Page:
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Morning Spew

Finally, NYC Gets the Bird We Deserve

All hail our new beady-eyed queen, Astoria the wild turkey! And more news to take you into the long weekend.

I mean, look at her. (Courtesy of @BirdCentralPark on X)

New York City has had its share of famous birds in recent years—there was Flaco, who enchanted us with his haunting hooting and his daring tale of escape and freedom. Barry the owl gave us succor during the darkest days of the pandemic. And who can forget the Hot Duck, who burst onto the scene in 2018 with his showy plumage

Gorgeous birds, beautiful birds, all. But that's exactly what has troubled us about these creatures—are they, perhaps, too photogenic, too put together, too stunning, to be a symbol of this teeming, incredible, yet often trash city? 

But finally, we have a bird that truly represents New York City and captures the spirit of our great metropolis—I'm talking, of course, about Astoria the wild turkey, who has been spotted in neighborhoods throughout Manhattan in recent weeks after being first seen in Long Island City and Astoria. (Hey, what about all the wild turkeys on Staten Island, you may be asking yourself—shhhh, we've already covered those guys.)

Here's more about her, via the New York Times:

Most likely, Astoria flew across the East River, making a pit stop either on Roosevelt Island or the Queensboro Bridge. She may have even walked across the bridge. Where she was before Queens is a mystery, but whatever her path, Astoria seems quite pleased with Midtown as her base.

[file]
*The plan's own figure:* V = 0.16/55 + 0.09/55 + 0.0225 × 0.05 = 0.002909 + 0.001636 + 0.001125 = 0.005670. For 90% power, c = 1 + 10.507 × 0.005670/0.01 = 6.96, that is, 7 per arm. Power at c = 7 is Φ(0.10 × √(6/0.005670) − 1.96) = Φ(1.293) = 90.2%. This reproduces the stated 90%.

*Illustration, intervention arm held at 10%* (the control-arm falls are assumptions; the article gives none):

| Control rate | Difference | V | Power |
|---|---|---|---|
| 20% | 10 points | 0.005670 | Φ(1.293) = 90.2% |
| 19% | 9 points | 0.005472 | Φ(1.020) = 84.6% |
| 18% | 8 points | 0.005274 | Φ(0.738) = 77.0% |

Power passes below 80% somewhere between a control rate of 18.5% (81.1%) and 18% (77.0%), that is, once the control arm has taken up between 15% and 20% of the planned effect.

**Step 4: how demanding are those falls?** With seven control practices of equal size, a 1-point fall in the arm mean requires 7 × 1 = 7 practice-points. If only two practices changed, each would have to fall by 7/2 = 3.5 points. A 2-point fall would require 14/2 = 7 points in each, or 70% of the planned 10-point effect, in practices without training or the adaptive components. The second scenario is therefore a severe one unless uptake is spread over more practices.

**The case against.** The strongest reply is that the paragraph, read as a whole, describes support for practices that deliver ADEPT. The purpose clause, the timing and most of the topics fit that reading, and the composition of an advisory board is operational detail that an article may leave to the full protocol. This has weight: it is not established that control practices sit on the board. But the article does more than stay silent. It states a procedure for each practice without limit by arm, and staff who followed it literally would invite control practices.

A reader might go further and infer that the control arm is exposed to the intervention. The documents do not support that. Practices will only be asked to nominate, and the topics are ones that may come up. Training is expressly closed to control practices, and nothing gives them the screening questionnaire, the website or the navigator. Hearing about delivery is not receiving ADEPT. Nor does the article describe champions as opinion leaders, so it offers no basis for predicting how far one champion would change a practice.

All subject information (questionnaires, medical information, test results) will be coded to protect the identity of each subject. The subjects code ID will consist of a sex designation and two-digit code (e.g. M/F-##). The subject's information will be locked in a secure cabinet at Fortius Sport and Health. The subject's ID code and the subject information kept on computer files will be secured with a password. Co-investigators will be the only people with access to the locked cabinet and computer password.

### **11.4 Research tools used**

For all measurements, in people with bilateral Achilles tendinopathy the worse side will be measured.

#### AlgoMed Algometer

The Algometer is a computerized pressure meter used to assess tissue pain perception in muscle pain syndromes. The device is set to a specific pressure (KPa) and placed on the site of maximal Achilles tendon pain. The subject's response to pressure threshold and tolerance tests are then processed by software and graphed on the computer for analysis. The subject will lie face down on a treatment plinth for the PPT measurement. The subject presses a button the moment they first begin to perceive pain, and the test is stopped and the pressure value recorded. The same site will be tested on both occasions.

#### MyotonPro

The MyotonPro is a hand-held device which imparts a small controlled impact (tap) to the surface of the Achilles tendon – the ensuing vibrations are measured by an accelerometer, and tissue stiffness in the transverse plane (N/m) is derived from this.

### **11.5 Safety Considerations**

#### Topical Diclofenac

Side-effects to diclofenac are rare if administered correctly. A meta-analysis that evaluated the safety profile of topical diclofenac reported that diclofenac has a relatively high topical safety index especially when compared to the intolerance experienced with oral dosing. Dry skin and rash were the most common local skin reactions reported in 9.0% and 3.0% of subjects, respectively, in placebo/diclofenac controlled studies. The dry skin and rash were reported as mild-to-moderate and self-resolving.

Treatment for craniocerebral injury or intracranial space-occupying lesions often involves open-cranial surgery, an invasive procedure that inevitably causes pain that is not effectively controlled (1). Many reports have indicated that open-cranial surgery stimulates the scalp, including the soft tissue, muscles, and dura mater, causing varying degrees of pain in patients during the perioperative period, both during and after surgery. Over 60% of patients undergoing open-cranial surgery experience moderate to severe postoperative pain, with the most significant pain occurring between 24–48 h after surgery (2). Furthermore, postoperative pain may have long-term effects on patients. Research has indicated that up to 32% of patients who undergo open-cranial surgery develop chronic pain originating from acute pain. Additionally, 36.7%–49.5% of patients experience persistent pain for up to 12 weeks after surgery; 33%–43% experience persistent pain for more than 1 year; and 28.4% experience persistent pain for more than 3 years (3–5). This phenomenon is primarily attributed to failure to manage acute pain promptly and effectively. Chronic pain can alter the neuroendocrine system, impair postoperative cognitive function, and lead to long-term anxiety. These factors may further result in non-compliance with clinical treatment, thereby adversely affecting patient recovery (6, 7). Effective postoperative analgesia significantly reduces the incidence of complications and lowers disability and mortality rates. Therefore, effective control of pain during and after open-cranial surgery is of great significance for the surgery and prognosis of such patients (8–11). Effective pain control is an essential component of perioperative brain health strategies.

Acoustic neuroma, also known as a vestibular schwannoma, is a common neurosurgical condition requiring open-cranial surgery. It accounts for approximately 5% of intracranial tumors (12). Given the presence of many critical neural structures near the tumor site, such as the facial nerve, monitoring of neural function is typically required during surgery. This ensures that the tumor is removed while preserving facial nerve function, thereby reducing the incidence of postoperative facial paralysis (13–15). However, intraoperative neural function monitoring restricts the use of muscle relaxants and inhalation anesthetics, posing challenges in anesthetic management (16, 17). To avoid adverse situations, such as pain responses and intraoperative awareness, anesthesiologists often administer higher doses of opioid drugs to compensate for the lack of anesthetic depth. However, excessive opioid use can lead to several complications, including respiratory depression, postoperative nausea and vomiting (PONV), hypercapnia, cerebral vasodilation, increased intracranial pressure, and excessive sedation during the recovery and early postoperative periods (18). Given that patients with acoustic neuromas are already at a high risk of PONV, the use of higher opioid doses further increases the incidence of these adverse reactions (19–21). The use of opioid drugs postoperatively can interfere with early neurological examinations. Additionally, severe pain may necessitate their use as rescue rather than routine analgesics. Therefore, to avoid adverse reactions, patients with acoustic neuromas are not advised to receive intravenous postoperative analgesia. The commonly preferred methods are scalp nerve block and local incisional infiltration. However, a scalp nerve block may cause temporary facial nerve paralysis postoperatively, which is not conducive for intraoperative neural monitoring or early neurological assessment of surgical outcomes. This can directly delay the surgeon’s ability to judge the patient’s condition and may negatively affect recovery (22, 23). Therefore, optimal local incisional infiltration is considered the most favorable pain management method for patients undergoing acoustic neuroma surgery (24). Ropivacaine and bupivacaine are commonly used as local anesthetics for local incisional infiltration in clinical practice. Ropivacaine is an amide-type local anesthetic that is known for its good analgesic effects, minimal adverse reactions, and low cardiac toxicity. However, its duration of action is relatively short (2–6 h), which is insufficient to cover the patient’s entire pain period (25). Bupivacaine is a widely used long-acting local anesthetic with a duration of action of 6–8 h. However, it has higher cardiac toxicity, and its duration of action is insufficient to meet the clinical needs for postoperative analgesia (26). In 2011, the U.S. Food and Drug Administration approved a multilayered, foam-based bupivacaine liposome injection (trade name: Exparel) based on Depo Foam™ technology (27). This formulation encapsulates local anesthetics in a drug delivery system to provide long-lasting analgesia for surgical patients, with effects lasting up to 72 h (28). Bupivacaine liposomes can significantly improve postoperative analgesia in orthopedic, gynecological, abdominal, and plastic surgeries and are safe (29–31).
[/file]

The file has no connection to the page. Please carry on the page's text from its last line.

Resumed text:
She has largely stayed close to 49th Street and Park Avenue, eating blueberries presented to her by the staff at Fasano, exploring the avenue's median and foraging in other nearby planters for juicy worms. At night, she roosts in trees. On Wednesday evening, Astoria checked out Saks Fifth Avenue, a New York landmark known for its luxury designers. David Lei, a birder and photographer who has closely followed Astoria, said she perched atop the awning. A store associate suggested that Astoria should be invited to next year’s Met Gala.

It appears that even Astoria is becoming fascinated by herself. Mr. Lei said he had observed Astoria admiring her own reflection in some mirrored pillars at 280 Park Avenue, an office building. "She is very cute actually," Mr. Lei said, adding that "people don't typically describe turkeys as cute."

But her relaxed, calm demeanor is also cause for concern. Though Astoria has mostly trotted along the sidewalk or flown across the street, there have been close encounters with traffic. Several birders have had to escort her across the street, much to the aggravation of some cabbies.

A chill, confident Queens girl, just making her way in the city! 

Over the last few days, perhaps tired of Midtown (who wouldn't be), Astoria has decamped to the leafy and worm-rich environs of Roosevelt Island.

Long live our hunched, beady-eyed queen! May she not be felled by rat poison or a car. 

And some links to bring you into the long weekend:

  • What is dead (a lawsuit against Local Law 97) may never die.
  • Meanwhile, a bill to curb plastic packaging? Still alive, maybe!
  • Via the CITY: "Last year New York City experienced its largest loss of rent-stabilized apartments in eight years, while permits for new housing dropped 76.2 percent in 2023 compared to 2022—declines both driven by the expiration of a tax relief program widely used by residential developers…The 2023 reports found at least 9,694 apartments left rent regulation, more than one-third of them in largely luxury buildings whose 421-a tax break had expired. Nearly all new rent stabilized housing added last year was under the tax relief program, known as 421-a."
  • A stretch of Rockaway Beach will remained closed this summer. 
  • Adams vs. Adams is heating up.
  • Are chicken tenders coming back to public school menus? Not so fast
  • If seeing South American pudu deer is on your bucket list, I guess you're in luck.
  • "Two NYPD sergeants get into shoving match over salary gap: sources"
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